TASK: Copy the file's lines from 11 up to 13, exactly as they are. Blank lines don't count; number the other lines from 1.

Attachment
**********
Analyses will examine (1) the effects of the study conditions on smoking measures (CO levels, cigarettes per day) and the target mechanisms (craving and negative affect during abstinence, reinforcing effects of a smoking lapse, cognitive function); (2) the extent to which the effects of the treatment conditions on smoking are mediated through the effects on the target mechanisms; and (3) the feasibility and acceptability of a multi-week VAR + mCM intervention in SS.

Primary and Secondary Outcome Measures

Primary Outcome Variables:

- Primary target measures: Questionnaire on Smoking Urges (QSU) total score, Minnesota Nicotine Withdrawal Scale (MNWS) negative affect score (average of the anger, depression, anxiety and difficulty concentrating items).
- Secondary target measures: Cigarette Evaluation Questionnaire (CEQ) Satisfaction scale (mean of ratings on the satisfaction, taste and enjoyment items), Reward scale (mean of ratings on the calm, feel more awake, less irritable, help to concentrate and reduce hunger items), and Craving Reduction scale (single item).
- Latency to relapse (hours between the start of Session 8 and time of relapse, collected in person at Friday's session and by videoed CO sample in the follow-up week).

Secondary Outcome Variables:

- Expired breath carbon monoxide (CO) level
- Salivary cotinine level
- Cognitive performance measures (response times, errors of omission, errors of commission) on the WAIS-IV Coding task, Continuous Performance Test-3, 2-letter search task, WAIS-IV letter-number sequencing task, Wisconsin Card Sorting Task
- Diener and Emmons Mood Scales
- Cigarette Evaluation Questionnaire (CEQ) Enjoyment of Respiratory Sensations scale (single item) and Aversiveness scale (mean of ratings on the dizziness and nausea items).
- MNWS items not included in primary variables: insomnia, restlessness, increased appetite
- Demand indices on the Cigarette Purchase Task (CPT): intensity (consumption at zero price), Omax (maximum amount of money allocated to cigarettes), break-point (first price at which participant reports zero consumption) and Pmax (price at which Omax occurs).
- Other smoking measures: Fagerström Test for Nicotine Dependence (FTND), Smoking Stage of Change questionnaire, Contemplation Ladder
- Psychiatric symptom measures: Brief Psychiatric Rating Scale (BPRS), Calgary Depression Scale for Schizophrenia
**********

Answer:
- Diener and Emmons Mood Scales
- Cigarette Evaluation Questionnaire (CEQ) Enjoyment of Respiratory Sensations scale (single item) and Aversiveness scale (mean of ratings on the dizziness and nausea items).
- MNWS items not included in primary variables: insomnia, restlessness, increased appetite